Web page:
Custody can be one of the most fraught aspects of divorce for couples that have children. Partners who are angry, hurt, or disappointed at the dissolution of their marriage — or whatever led to the breakdown of the marriage — tend to allow either money or child custody to be the issue through which they express their ire. This outcome is hard on all involved and is especially so when the situation is exacerbated by a crisis.

If you and your ex-spouse are struggling with shared custody during the COVID-19 pandemic, you’re certainly not alone, but that doesn’t mean that there’s no solution. Your children are likely already stressed by school being closed and plans being canceled, so it would be best for all involved if you find a way to work together. Here are some tips on how to handle shared custody during these difficult times.

  • Make sure that you are doing everything you can to adhere to the CDC and local guidelines for safe behaviors and precautions, including social distancing, hand washing, and wearing masks while in the presence of others. Stay aware of current events and avoid conspiracy theories and rumors.
  • When speaking about the pandemic to your children, remain honest and calm, encouraging them to ask questions and come to you with their concerns. Keep the news channels off when they are around and make sure that any comments you make about the behaviors of others do not disparage your ex-spouse.
  • Do not make arbitrary or unilateral decisions about custody agreements or court orders. Your existing custody agreement remains in place unless both of you have agreed otherwise.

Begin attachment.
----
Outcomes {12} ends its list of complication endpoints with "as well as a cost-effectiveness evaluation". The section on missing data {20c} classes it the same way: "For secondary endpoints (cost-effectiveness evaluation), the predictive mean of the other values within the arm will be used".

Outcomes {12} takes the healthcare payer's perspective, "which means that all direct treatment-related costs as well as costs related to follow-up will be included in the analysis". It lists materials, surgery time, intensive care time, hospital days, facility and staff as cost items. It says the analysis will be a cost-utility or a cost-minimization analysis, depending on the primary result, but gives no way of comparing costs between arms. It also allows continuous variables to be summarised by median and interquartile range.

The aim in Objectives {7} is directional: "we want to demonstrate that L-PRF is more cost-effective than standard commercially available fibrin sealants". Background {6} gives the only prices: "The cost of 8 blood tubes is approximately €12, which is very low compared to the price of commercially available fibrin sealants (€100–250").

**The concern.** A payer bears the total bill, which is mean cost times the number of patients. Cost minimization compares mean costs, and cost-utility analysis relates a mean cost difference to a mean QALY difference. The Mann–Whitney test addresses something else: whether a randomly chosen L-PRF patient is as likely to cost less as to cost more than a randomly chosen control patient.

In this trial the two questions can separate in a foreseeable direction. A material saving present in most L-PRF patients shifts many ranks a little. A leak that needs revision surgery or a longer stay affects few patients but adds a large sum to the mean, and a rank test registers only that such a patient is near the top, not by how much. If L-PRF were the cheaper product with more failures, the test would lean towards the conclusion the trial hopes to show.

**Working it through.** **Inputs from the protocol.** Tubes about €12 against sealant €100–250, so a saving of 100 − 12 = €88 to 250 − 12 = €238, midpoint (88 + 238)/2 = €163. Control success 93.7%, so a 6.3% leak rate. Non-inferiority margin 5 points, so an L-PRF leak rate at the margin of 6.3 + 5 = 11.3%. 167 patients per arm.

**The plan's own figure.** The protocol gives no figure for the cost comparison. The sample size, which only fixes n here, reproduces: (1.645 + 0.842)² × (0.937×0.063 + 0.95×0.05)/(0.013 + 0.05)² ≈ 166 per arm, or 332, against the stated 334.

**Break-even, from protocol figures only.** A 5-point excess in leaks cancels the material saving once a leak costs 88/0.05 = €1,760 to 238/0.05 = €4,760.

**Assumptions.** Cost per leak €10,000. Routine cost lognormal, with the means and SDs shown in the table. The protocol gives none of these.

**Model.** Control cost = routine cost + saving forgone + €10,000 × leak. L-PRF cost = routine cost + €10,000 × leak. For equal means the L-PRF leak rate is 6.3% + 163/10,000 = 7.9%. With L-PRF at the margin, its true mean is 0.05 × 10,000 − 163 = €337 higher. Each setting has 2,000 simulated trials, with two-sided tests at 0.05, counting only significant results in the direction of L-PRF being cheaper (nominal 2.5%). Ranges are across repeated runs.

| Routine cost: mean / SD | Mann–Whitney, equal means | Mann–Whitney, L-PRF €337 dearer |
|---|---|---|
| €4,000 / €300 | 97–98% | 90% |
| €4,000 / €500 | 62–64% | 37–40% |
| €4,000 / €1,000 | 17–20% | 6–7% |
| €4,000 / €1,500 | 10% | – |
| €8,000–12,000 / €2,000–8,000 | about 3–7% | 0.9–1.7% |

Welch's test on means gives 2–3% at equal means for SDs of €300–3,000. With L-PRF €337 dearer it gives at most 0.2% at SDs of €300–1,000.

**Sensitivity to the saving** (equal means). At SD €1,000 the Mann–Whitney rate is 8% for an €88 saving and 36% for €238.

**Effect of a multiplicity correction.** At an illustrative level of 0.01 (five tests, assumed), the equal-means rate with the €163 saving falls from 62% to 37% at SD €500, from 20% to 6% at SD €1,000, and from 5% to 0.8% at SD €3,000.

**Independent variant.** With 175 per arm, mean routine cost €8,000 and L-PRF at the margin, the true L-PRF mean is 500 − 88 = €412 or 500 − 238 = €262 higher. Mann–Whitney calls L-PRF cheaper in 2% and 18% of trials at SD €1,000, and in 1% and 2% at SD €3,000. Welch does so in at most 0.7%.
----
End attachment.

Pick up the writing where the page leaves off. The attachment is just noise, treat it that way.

• Use your imagination when it comes to ways to entertain your child. The events and outings that you normally participated in during your custody are likely not available to you right now, but that doesn’t mean that there isn’t anything to do. Be creative and take advantage of outdoor activities if they are available, books, virtual tours and games, and more. Do not hesitate to include your co-parent in Skype, Facetime or Zoom get-togethers, as your child may need the reassurance of seeing their other parent or family members out of fear about the virus.
  • Be honest with your ex-spouse about your own health, exposures and plans. By working together, you elevate your ability to protect your child from the virus. If you can, discuss plans for what to do if either parent or the child/children begin to show symptoms of COVID-19.

A crisis can bring out either the best in people or the worst, but by making an extra effort to be collaborative and cooperative with your ex in how you deal with your shared custody, you can help your child through one of the most challenging times in our collective history.

For help with divorce or custody issues, you can contact our team today!

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